Have you ever visited a Holocaust museum or genocide memorial? What did you experience? And how did you feel after you left? UX for Good is seeking to convert the raw human emotion evoked by genocide memorials into meaningful action that will prevent future atrocities.
In June, they’ll be sending a team of 12 user experience (UX) designers to Rwanda for three days to conduct interviews with survivors of the 1994 genocide, trauma counselors, government officials, and personnel from the Kigali Genocide Memorial. Then they’ll travel to London for three days to develop concepts and present their findings and recommendations to the Aegis Trust.
I’ll cut to the chase: They need your help. Please consider contributing to the UX for Good Kickstarter project. Want to know more about what you’d be supporting? I interviewed Jason Ulaszek, UX for Good’s co-founder, about the organization’s past projects and its 2014 mission.
KB: Tell me about some of UX for Good’s past work.
JU: Our first event in Chicago in 2011 helped the social services organization Streetwise identify mobile payment system needs for homeless newspaper vendors. In 2012 our work in New Orleans with the GRAMMYs, the Jazz and Heritage Foundation, and the Clinton Global Initiative helped produce a digital tip jar for the city’s musicians, many of whom make less than $18,000 a year. Last year’s challenge with the Dalai Lama Center focused on developing empathy and mindfulness in children, and we developed a working prototype of an online toolkit for teachers at WebVisions’s 2013 Hackathon for Social Good.
KB: Why did you choose the Rwandan genocide as the focus for 2014?
JU: Each year’s challenge has been more audacious than the last. This year is no exception. We established our partnership with Aegis Trust based on prior work the Insight Labs had done with the US Holocaust Museum to examine the future of museums and memorials. And when we learned about the challenges that Aegis is facing with activating the raw emotion and feelings coming from people’s experience with the Kigali Genocide Memorial, we knew it was a challenge that we had to address.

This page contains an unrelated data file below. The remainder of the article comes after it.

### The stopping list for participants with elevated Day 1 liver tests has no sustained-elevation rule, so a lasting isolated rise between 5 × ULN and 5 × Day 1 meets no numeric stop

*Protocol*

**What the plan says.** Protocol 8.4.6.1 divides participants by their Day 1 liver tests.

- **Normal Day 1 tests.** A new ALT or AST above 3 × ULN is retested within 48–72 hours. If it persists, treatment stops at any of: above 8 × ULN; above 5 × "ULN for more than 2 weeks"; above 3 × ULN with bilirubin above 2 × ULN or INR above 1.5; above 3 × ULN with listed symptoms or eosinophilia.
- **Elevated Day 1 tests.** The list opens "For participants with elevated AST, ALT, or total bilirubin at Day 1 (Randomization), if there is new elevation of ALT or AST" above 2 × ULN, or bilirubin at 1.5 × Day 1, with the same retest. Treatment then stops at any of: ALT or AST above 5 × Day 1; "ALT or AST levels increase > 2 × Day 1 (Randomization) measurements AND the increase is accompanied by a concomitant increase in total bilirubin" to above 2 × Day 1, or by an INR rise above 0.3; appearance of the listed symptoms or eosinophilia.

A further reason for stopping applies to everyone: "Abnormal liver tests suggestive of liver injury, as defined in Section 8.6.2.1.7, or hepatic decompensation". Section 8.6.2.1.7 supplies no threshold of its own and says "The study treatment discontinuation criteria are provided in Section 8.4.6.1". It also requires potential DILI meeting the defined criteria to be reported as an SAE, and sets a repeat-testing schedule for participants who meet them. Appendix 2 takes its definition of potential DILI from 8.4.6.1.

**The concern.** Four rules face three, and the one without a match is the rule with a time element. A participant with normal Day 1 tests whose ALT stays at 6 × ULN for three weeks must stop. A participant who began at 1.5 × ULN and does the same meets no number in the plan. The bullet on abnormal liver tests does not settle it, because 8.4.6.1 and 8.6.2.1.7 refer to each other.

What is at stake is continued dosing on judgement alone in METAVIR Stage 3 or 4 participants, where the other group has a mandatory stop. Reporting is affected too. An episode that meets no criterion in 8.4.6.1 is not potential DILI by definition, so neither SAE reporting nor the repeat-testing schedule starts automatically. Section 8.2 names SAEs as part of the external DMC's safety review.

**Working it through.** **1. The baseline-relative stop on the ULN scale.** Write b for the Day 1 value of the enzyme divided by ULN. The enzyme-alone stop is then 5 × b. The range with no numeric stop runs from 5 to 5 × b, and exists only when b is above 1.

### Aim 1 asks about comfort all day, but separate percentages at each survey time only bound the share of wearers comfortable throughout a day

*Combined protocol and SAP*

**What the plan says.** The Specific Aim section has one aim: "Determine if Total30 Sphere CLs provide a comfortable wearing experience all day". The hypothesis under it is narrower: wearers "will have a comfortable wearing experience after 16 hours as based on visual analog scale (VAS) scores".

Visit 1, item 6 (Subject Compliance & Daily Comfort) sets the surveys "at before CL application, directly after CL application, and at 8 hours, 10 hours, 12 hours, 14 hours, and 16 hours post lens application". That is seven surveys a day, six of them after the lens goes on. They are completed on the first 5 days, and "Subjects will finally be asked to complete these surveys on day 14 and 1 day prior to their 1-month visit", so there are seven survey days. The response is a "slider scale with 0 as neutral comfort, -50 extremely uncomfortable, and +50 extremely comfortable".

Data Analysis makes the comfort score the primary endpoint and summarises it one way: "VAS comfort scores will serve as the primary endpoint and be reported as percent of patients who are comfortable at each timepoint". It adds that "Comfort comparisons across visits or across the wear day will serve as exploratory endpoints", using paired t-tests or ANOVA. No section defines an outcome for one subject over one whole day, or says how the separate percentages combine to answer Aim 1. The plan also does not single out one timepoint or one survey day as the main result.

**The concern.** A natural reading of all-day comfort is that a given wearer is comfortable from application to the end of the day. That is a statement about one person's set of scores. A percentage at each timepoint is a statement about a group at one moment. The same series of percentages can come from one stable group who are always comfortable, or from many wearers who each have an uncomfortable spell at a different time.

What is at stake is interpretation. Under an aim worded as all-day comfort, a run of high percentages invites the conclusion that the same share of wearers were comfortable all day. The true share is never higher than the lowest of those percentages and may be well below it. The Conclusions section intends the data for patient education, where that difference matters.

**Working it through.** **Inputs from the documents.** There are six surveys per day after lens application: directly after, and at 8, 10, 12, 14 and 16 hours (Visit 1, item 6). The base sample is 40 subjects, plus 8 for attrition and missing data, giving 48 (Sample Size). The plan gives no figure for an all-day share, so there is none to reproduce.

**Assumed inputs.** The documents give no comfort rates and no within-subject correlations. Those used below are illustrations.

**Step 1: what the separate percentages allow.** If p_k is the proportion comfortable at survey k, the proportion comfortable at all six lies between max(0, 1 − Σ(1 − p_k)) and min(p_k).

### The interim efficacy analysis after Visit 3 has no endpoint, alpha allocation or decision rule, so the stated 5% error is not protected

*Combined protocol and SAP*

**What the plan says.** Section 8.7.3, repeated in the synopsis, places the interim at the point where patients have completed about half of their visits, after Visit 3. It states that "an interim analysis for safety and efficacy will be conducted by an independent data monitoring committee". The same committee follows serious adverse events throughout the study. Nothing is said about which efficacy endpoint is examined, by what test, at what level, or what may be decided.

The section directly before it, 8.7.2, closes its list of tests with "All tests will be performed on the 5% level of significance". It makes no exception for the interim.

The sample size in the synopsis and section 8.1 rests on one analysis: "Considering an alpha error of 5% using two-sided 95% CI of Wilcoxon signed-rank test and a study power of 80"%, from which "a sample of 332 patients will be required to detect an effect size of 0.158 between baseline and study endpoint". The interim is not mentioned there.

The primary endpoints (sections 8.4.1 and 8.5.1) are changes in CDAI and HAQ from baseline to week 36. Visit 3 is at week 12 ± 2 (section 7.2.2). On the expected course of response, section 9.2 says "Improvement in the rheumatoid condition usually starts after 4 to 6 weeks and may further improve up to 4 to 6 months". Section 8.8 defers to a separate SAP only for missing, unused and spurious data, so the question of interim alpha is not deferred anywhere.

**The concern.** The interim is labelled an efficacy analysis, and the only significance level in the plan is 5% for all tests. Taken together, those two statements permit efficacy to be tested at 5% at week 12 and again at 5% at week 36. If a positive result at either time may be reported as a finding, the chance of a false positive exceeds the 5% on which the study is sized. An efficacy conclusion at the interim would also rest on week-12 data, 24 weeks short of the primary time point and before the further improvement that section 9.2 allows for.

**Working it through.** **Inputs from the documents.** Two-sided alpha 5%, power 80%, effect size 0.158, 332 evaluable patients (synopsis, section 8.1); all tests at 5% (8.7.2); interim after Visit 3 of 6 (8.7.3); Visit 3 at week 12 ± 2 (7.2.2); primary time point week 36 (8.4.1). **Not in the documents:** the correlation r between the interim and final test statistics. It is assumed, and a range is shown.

KB: What is it about UX designers that enables them to tackle a problem as big as genocide?
JU: UX designers have tackled activation and conversion challenges for more than a decade — just think about the impact they’ve had in the ecommerce, mobile, or even grassroots community organizations and campaigns. As designers, we seek to understand the human condition, the underlying intent for those experiencing or using the product/service we’re creating, and then we align our design decisions to support it. Some of the best UX designers are systems thinkers — strategically designing holistic experiences that are driven from caring about the entire ecosystem of an experience, as well as the depth of any individual point within it. That range and depth as a designer is what we’ll use to examine this year’s challenge.
KB: What kind of outcomes do you expect from this year’s project?
JU: The best way to describe the outcome for what we’ll deliver to Aegis is a set of insights, concepts, and a plan of action to make things real. The designers traveling to Kigali and London will work through a discovery process to research and understand and the problem. Then they will collaborate on solutions, generating and defining solution concepts. My hypothesis is that the design team will find insights to optimize existing activation initiatives by Aegis and identify a larger set of experiences that may need to exist to elevate understanding and awareness of the warning signs that lead to genocide. Again, that’s a hypothesis, because we can’t settle on preconceived solutions without gaining greater insight through our research in Rwanda. We’re also going to open the continuing development of our solutions to even more people through a Web-based, hackathon-style event in August.
KB: Even with great volunteers, none of this will happen without funding. I pledged my support to UX for Good’s Kickstarter project. Please join me so that they can start the journey to preventing genocide.